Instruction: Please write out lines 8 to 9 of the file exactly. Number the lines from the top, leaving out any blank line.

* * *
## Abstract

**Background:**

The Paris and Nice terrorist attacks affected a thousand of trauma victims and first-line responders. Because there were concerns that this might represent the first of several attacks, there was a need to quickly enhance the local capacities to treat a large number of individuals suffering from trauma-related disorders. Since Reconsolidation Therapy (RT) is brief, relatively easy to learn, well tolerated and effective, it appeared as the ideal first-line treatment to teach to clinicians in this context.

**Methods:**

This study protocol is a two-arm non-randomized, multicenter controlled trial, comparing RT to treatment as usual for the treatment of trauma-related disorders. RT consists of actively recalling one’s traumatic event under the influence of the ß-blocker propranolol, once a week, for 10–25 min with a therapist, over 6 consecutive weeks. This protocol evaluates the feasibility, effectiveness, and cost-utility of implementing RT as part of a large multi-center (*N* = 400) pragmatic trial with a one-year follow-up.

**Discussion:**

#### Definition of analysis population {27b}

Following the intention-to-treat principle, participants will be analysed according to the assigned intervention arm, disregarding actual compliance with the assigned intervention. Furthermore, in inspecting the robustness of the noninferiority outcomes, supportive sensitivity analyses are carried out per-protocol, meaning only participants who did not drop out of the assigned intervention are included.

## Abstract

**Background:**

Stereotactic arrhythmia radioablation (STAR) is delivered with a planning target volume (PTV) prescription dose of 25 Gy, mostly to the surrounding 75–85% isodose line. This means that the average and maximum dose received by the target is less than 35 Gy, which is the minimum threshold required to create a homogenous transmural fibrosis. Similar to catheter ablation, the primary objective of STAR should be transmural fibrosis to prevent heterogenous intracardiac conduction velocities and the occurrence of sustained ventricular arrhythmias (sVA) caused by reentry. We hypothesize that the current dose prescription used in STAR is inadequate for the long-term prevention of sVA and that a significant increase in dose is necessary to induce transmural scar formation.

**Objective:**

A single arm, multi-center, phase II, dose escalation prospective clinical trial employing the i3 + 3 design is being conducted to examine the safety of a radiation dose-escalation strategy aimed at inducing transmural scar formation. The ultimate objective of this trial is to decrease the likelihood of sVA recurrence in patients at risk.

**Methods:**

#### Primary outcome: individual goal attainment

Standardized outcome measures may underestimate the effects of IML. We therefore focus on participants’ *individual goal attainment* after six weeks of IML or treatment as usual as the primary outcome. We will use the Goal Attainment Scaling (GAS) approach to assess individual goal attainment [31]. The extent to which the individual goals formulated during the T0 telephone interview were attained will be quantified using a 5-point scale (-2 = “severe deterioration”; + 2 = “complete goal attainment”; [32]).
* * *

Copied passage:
Following the intention-to-treat principle, participants will be analysed according to the assigned intervention arm, disregarding actual compliance with the assigned intervention. Furthermore, in inspecting the robustness of the noninferiority outcomes, supportive sensitivity analyses are carried out per-protocol, meaning only participants who did not drop out of the assigned intervention are included.

## Abstract